Southwestern Historical Quarterly
(p. 9), the appearance of his autobiography and the first Davy Crockett
almanac in 1835 rendered his name a household word. The editors of
these fanciful almanacs invented many tales and assured the emer-
gence of a many-sided hero: humorous taleteller, brawler, Indian
fighter, purveyor of racism, advocate of southern sectionalism, and
frontier "redeemer" from the debilitating effects of industrialized
urban life. To add complexity to this image, these tales often made
Crockett the brunt of jokes, and a popular black song-"Pompey
Smash"-gave the Tennessee brawler a prominent place.
This book contributes significantly to our understanding of this fron-
tier hero's place in the American mind. The Walt Disney television se-
ries about Crockett in 1954-1955, featuring an unknown actor, Fess
Parker, planted an indelible image of the coonskin-capped hero upon
the public. Although a very "sanitized" Crockett, the Americans ac-
cepted Parker's portrayal of the frontier hunter as genuine. Crockett
supplanted Daniel Boone, who deserved the laurels of hero more than
the "hero of the Alamo," as the foremost pioneer. Perhaps the most im-
portant contribution of this work is the subjection of the Crockett leg-
end to systematic analysis. The various contributors apply the methods
of folklore, mythology, popular culture, and even those of Fernand
Braudel and the Annales school of historians. While some overlap oc-
curs from chapter to chapter, this is to be expected in such a volume.
Arkansas State University LARRY D. BALL
Little Crow: Spokesman for the Sioux. By Gary Clayton Anderson. (St.
Paul: Minnesota Historical Society Press, 1986. Pp. 259. Introduc-
tion, prelude, acknowledgments, illustrations, maps, notes, bibli-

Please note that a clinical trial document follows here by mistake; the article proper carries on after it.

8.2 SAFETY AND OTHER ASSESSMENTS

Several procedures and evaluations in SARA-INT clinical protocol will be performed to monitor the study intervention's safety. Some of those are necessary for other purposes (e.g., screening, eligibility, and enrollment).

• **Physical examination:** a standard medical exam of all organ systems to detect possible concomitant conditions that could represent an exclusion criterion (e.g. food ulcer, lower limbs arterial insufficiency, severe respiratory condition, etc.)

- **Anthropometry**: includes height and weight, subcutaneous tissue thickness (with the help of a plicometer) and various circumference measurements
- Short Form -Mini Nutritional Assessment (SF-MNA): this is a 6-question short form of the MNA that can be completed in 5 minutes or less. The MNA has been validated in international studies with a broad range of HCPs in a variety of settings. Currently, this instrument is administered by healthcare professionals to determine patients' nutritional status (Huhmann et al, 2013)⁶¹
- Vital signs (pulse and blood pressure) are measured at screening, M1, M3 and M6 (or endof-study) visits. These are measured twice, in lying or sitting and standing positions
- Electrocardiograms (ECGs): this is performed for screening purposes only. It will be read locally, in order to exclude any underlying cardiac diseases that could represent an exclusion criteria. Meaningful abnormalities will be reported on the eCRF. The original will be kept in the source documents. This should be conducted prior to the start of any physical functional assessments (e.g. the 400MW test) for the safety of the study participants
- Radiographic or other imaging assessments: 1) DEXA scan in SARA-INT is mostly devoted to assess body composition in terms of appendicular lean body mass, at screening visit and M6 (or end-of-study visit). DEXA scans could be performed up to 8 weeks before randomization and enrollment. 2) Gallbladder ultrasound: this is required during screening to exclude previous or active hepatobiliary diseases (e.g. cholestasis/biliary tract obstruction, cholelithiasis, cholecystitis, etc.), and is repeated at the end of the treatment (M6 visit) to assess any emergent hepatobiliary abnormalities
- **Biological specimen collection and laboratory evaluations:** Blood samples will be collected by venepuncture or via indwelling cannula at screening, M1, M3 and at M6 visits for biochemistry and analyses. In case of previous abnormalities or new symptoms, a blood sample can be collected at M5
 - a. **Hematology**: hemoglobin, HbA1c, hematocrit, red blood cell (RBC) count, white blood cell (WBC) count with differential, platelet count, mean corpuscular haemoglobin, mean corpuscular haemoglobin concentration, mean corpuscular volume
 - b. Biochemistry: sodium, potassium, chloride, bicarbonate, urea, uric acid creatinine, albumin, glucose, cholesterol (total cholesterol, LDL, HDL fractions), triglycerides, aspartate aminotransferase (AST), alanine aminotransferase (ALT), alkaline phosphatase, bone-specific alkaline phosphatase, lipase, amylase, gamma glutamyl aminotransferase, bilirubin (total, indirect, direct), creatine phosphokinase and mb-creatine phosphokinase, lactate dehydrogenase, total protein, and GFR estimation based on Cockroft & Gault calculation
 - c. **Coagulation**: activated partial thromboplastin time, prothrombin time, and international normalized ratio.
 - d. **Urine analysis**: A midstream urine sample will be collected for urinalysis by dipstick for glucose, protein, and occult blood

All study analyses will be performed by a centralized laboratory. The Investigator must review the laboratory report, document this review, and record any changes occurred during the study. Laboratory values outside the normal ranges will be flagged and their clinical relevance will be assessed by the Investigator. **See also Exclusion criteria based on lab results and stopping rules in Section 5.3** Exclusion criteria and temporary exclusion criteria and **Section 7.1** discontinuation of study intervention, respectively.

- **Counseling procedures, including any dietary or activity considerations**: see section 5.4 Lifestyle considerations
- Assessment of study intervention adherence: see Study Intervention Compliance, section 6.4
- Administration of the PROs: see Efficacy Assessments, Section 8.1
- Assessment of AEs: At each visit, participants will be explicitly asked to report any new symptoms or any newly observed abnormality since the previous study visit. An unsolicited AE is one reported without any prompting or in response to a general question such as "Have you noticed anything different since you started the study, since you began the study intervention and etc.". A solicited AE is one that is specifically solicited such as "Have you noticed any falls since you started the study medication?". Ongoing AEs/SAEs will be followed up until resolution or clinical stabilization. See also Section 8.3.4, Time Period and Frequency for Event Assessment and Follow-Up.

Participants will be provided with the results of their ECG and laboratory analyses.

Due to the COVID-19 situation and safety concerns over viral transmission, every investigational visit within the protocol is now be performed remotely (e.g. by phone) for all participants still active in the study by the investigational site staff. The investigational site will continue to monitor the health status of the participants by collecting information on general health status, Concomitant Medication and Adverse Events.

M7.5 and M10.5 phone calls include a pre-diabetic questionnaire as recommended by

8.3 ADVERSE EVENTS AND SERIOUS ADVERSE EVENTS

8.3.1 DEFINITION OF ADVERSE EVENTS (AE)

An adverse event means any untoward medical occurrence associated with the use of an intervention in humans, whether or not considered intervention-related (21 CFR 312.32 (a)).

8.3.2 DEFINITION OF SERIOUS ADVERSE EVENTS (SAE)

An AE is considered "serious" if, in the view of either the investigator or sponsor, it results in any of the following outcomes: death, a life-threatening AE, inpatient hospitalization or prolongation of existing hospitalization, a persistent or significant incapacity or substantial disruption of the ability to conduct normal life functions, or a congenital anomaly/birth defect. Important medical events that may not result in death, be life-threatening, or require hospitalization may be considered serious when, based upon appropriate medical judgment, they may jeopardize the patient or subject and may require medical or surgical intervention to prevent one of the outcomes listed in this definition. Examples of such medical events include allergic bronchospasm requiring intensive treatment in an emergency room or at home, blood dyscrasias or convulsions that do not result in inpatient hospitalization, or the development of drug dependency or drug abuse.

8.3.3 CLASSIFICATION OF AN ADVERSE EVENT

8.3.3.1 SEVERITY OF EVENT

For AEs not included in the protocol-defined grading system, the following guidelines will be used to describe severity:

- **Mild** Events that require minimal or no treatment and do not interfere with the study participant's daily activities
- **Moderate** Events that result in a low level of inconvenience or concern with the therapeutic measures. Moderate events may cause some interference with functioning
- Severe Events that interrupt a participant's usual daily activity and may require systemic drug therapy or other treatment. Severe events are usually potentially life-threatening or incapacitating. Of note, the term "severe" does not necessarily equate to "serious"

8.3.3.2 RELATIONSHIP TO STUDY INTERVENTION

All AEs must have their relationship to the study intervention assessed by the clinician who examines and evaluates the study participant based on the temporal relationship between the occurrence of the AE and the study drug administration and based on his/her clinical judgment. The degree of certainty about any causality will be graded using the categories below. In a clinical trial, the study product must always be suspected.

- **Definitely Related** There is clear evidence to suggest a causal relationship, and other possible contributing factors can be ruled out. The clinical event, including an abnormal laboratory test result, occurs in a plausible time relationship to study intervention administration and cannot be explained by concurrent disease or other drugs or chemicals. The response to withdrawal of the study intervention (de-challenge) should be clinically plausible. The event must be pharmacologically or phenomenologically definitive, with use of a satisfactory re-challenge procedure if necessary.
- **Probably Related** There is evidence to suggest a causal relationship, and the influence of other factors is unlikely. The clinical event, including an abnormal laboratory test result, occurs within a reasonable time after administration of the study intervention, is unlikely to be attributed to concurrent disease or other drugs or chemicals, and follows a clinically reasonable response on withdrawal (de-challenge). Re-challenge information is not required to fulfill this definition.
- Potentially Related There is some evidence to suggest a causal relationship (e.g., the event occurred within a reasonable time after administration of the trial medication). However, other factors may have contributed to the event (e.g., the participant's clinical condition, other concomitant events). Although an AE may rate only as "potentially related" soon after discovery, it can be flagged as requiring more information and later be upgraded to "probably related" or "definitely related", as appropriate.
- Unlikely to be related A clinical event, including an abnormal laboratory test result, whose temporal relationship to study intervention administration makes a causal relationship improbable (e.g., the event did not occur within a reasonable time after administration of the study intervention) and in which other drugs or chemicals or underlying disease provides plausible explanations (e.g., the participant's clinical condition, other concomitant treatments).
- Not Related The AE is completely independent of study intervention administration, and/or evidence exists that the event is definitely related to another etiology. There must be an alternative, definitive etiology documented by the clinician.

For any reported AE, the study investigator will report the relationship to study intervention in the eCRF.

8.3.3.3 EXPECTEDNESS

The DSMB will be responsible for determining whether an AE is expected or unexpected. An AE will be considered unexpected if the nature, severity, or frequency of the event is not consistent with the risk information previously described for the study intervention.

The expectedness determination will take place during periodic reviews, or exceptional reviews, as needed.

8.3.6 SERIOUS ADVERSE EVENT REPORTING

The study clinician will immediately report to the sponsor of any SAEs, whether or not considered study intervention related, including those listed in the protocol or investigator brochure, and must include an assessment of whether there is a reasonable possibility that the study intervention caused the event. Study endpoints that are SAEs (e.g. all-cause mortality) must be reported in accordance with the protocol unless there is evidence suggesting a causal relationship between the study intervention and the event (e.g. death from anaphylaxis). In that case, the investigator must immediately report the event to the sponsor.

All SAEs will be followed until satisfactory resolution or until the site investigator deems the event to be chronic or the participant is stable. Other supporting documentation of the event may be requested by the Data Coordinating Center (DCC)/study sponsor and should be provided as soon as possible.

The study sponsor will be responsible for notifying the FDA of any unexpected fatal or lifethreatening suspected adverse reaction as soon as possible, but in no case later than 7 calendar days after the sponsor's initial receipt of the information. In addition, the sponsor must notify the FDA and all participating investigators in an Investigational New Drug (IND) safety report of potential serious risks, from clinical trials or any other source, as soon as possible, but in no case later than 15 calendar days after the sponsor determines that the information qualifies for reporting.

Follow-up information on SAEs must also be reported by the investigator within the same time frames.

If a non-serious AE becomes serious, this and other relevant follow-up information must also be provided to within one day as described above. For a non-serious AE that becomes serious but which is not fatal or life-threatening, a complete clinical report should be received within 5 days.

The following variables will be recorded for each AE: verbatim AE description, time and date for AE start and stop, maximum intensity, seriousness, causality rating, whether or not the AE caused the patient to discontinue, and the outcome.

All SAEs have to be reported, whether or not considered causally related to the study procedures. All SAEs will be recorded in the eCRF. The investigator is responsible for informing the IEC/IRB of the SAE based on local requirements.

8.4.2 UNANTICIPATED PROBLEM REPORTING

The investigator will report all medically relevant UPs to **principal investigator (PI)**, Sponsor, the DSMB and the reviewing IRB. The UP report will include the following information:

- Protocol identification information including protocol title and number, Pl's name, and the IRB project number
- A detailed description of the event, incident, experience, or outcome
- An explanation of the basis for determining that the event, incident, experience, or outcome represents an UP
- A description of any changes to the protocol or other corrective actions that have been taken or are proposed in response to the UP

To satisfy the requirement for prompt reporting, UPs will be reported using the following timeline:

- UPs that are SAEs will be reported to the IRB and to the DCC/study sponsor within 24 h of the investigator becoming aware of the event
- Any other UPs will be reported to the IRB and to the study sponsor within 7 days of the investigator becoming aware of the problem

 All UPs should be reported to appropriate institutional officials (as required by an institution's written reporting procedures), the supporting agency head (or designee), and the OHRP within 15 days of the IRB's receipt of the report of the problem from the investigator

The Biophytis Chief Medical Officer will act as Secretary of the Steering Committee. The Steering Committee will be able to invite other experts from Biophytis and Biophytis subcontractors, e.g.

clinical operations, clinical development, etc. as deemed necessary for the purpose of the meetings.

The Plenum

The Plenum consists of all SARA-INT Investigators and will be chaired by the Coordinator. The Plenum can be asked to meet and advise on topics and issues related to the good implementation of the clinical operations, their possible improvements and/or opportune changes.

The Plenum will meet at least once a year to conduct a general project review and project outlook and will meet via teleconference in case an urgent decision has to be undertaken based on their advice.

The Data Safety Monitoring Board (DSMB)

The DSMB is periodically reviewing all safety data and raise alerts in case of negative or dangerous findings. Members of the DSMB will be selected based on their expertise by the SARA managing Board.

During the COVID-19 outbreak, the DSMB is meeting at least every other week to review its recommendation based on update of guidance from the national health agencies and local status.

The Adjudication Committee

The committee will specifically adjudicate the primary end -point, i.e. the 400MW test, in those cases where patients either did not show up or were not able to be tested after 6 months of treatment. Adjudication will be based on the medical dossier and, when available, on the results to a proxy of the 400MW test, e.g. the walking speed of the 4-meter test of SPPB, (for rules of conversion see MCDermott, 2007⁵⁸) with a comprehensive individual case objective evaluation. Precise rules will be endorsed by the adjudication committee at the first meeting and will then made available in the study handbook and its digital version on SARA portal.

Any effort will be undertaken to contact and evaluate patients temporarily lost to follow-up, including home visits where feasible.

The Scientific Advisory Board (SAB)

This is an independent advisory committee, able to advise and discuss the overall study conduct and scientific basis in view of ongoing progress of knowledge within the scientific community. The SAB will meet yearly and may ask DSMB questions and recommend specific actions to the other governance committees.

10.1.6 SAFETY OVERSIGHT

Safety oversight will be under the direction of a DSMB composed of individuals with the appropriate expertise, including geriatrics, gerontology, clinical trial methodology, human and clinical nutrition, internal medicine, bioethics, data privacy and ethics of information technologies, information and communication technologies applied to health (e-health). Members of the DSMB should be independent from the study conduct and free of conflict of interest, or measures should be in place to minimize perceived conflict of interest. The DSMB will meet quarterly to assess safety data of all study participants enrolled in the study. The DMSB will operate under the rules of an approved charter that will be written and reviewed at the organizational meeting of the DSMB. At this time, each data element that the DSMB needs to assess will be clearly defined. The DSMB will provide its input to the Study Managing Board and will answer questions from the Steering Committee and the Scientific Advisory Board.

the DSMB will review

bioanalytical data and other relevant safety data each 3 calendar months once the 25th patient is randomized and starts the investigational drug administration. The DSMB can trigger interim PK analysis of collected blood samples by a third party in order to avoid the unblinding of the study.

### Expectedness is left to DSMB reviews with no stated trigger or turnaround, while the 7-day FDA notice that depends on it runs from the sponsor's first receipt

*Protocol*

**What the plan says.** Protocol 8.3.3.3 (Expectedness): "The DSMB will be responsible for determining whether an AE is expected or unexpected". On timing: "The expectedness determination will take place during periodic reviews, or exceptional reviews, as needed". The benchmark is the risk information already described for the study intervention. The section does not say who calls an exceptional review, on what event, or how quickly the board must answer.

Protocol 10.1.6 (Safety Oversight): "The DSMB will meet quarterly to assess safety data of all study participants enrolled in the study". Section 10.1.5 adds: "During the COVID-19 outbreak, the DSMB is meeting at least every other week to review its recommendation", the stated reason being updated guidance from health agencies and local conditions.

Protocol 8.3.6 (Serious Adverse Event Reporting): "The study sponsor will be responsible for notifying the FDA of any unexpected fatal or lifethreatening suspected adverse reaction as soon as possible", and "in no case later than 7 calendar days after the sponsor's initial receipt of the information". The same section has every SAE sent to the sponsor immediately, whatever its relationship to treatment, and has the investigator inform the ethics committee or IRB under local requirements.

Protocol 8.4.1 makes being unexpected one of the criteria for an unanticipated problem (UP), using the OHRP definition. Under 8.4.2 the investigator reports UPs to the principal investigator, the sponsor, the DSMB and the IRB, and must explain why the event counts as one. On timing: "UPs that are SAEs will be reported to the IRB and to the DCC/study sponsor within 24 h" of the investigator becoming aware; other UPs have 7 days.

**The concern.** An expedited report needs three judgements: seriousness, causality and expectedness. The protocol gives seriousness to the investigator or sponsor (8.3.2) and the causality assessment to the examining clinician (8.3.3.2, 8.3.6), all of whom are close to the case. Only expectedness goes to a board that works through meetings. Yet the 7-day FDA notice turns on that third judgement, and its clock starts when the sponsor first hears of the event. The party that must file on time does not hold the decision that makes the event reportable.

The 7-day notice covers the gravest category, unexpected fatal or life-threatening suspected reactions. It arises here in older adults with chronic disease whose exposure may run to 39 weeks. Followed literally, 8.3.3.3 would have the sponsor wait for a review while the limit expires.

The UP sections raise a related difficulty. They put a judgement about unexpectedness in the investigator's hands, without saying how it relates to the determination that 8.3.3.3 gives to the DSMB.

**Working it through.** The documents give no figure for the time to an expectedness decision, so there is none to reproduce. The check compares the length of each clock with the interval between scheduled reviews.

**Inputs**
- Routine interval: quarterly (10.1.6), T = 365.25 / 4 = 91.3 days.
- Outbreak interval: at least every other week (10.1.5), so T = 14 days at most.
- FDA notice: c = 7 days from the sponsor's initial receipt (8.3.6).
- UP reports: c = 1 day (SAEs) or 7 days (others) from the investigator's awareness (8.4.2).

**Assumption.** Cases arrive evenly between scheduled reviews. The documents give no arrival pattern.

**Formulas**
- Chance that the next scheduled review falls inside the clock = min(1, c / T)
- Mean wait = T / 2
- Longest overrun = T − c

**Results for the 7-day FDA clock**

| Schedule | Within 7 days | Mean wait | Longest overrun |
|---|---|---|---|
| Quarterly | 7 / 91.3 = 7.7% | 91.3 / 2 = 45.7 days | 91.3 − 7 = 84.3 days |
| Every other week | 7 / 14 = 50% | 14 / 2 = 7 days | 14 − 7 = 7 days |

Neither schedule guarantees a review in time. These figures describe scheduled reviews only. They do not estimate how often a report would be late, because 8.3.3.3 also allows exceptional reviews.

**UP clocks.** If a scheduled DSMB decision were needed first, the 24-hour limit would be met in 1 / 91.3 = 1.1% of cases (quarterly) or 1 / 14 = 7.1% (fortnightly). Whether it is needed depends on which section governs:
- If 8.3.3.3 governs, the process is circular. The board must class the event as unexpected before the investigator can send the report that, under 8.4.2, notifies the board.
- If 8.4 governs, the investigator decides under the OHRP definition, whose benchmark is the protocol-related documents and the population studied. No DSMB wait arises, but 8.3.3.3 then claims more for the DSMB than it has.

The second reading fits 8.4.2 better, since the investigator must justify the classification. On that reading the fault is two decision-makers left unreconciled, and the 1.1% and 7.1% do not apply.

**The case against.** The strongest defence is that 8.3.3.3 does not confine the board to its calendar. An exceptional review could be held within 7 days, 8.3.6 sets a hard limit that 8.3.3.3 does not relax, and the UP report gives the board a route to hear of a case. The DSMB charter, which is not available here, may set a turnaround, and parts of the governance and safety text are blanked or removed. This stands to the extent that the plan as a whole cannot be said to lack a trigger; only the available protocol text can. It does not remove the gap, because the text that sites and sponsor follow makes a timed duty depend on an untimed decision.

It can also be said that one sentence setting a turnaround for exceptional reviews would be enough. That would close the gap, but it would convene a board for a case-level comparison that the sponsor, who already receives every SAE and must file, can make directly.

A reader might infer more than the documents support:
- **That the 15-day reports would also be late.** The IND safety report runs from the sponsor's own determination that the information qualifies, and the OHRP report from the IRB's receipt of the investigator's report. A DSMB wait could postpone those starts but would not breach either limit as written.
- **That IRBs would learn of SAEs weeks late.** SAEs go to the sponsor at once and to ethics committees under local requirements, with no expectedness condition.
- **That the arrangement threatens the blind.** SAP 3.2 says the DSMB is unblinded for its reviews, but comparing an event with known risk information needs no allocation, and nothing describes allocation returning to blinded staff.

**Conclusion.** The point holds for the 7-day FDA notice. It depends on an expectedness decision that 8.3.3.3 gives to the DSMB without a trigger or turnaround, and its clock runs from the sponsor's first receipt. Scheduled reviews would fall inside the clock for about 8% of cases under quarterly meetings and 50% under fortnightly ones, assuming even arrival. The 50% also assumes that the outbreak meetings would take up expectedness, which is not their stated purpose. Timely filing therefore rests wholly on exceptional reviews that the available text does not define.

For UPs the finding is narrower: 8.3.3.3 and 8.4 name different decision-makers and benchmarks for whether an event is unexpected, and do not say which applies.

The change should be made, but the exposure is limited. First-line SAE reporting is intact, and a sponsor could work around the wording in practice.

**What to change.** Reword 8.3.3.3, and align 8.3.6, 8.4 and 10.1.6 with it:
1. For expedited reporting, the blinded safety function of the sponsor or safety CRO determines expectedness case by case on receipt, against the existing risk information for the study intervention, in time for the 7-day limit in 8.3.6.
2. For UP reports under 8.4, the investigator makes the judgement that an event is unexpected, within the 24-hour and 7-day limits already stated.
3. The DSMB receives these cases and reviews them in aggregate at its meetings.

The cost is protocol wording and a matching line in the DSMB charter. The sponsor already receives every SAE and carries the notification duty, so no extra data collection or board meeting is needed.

ography, index. $19.95, cloth; $10.95, paper.)
This is an "ethno-biography" (p. 3) of Little Crow, a prominent Sioux
Indian who spent most of his life, from his birth about 181o to his
death in 1863, in the upper Mississippi, lower Minnesota valley area.
The book chronicles the rise of this descendent of chieftains to his posi-
tion as a spokesman for the Sioux in their dealings with the United
States government. Anderson sees this Mdewakanton (a member of
one of the so-called four eastern Sioux tribes) as a man who was hungry
for power among both Indians and whites, who recognized that resist-
ing white domination was futile, and who believed, nevertheless, that
accommodation did not have to include massive cultural change for the
Sioux (p. 4). Yet Little Crow became famous by reluctantly leading the
Sioux uprising of 1862, one of the bloodiest Indian wars in United
States history, and one of the most inconvenient for the whites, coming
as it did during the Civil War.
Texas State Historical Association. The Southwestern Historical Quarterly, Volume 90, July 1986 - April, 1987. Austin, Texas. The Portal to Texas History. http://texashistory.unt.edu/ark:/67531/metapth117152/. Accessed July 29, 2014.